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Early optical spectra_of_nova_v1369_cen_show_the_presence_of_lithium


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O elemento químico lítio foi encontrado pela primeira vez em material ejetado por uma nova. Observações da Nova Centauri 2013 obtidas com o auxílio de telescópios no Observatório de La Silla do ESO e perto de Santiago do Chile, ajudaram a explicar por que é que muitas estrelas jovens parecem ter mais quantidade deste elemento químico do que o esperado. Esta nova descoberta acrescenta uma importante peça que faltava ao quebra-cabeças que representa a evolução química da nossa Galáxia e é um enorme passo em frente na compreensão das quantidades dos diferentes elementos químicos nas estrelas da Via Láctea.
O elemento químico leve lítio é um dos poucos elementos que se prevê ter sido criado pelo Big Bang, há 13,8 bilhões de anos atrás. No entanto, tentar compreender as quantidades de lítio observadas nas estrelas que nos rodeiam hoje tem sido um processo muito difícil. Estrelas mais velhas possuem menos lítio do que o esperado [1] e algumas estrelas jovens têm dez vezes mais lítio do que o que pensávamos [2].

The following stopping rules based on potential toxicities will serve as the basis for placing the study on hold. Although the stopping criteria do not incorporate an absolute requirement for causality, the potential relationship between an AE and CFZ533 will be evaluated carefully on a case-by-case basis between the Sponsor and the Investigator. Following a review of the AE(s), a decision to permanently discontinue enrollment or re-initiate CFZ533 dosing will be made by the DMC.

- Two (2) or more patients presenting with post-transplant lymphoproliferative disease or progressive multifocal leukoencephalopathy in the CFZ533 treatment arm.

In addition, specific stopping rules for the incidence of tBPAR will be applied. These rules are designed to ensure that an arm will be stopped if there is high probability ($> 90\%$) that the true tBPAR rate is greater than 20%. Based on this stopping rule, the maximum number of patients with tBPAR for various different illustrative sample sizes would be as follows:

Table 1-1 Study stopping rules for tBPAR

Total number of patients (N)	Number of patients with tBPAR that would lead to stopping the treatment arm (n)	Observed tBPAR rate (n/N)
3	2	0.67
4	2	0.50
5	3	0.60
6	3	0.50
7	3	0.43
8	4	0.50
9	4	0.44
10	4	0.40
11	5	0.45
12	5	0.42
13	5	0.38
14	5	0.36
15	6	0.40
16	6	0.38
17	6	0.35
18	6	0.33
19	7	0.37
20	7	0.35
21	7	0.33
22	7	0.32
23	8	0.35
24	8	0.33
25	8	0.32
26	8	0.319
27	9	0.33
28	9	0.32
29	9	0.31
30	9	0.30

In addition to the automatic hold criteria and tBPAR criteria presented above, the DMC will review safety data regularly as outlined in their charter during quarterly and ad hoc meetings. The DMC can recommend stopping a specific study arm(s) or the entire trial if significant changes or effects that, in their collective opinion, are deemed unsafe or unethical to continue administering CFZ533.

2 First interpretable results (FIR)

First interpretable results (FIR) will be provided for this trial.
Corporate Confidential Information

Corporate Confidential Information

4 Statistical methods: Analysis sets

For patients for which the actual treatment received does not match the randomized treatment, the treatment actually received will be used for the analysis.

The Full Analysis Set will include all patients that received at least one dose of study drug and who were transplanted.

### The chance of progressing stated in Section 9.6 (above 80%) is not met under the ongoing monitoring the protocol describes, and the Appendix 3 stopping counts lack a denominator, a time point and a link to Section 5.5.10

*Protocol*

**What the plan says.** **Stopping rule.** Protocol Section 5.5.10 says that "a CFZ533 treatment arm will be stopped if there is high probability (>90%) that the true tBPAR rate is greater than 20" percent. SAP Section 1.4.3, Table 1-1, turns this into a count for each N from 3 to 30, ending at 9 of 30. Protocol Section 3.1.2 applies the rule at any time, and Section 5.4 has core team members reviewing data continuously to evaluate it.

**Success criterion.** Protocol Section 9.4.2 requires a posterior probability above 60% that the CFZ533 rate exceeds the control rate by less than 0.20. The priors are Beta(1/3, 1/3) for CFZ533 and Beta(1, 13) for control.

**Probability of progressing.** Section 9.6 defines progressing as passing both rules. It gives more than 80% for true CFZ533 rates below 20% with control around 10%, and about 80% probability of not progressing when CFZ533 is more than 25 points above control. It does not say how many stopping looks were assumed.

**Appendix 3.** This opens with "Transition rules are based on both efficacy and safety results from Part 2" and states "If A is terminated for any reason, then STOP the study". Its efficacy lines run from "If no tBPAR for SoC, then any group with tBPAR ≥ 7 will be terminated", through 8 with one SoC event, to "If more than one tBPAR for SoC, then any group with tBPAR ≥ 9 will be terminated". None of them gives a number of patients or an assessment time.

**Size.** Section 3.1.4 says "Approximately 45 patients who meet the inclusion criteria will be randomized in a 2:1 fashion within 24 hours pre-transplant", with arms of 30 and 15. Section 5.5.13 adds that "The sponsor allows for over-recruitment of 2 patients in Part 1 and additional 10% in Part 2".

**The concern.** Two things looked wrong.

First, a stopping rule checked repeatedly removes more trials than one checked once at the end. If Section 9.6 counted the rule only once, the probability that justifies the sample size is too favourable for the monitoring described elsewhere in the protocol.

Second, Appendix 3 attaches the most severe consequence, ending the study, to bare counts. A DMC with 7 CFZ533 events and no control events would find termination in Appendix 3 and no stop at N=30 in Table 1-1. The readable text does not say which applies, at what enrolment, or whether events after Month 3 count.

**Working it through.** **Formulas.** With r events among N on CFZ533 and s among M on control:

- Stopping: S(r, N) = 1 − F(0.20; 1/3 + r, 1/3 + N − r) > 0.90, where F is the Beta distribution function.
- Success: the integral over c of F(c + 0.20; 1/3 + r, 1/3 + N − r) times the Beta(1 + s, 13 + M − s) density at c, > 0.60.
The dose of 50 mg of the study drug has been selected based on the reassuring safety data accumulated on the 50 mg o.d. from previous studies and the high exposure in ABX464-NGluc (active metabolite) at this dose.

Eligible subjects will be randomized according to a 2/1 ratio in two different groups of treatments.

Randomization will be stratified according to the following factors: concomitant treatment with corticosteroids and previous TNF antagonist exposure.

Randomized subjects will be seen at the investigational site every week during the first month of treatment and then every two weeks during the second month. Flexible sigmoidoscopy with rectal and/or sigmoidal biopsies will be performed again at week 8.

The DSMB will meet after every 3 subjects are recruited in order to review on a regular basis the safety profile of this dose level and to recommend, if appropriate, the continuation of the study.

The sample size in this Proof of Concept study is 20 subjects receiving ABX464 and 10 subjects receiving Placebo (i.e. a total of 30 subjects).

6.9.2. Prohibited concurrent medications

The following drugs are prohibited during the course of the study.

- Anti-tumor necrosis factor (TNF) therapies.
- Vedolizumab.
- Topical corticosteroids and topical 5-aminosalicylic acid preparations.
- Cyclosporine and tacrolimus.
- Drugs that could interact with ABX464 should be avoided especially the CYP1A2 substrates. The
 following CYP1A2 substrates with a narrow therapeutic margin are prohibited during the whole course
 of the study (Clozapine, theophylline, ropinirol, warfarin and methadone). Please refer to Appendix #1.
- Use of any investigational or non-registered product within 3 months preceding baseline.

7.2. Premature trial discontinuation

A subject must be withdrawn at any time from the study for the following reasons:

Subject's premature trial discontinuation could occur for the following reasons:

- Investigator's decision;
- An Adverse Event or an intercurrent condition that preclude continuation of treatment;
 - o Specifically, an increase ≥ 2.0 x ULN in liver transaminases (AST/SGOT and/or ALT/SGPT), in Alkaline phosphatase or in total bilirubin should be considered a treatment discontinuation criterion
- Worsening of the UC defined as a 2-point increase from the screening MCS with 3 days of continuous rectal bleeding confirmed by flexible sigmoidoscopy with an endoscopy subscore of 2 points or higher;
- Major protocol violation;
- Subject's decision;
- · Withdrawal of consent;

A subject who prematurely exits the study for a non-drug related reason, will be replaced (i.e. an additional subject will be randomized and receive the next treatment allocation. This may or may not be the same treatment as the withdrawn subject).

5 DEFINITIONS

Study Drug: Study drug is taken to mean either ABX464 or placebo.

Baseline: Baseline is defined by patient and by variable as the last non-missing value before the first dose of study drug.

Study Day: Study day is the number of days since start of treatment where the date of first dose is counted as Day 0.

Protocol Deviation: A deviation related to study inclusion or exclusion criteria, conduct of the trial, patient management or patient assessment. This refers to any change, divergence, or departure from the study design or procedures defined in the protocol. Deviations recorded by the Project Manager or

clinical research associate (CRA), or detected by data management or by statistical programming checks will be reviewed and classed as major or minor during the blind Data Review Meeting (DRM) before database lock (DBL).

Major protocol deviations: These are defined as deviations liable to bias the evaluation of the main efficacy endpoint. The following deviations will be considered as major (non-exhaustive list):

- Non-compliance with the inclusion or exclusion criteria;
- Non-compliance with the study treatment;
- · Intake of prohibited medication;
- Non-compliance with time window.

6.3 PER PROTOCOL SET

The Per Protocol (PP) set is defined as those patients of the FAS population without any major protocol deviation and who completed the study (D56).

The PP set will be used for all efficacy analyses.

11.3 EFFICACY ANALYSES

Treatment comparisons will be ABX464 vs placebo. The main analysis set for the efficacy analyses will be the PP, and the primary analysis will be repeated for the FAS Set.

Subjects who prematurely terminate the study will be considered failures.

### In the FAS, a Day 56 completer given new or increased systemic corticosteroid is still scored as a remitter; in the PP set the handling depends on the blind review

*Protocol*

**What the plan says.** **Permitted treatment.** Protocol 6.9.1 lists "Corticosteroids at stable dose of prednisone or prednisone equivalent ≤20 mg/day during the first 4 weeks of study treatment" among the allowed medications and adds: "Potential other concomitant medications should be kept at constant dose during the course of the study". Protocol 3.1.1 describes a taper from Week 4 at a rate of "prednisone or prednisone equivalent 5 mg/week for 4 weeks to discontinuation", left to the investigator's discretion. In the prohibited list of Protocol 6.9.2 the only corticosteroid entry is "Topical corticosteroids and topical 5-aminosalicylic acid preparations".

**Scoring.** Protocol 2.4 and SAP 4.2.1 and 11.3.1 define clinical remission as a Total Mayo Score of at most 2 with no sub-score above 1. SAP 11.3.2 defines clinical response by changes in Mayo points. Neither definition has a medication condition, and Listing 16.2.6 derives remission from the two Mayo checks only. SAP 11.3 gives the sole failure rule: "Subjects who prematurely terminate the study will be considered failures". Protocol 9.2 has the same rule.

Desde os anos 1970 que os astrônomos especulam que a enorme quantidade de lítio encontrado nas estrelas jovens poderá vir de novas — explosões estelares que libertam material para o espaço entre as estrelas, contribuindo assim para a matéria que forma a próxima geração de estrelas. No entanto, observações cuidadas de várias novas não tinham, até agora, fornecido resultados claros.

Uma equipe liderada por Luca Izzo (Universidade Sapienza de Roma e ICRANet, Pescara, Itália) utilizou o instrumento FEROS montado no telescópio MPG/ESO de 2,2 metros instalado no Observatório de La Silla, assim como o espectrógrafo PUCHEROS montado no telescópio de 0,5 metros do ESO, no Observatório da Pontificia Universidad Catolica de Chile em Santa Marina, perto de Santiago, para estudar a nova Nova Centauri 2013 (V1369 Centauri). Esta estrela explodiu no céu austral perto da estrela brilhante Beta Centauri em dezembro de 2013, tratando-se, até agora, da nova mais brilhante deste século — facilmente observada a olho nu [3].

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Early optical spectra_of_nova_v1369_cen_show_the_presence_of_lithium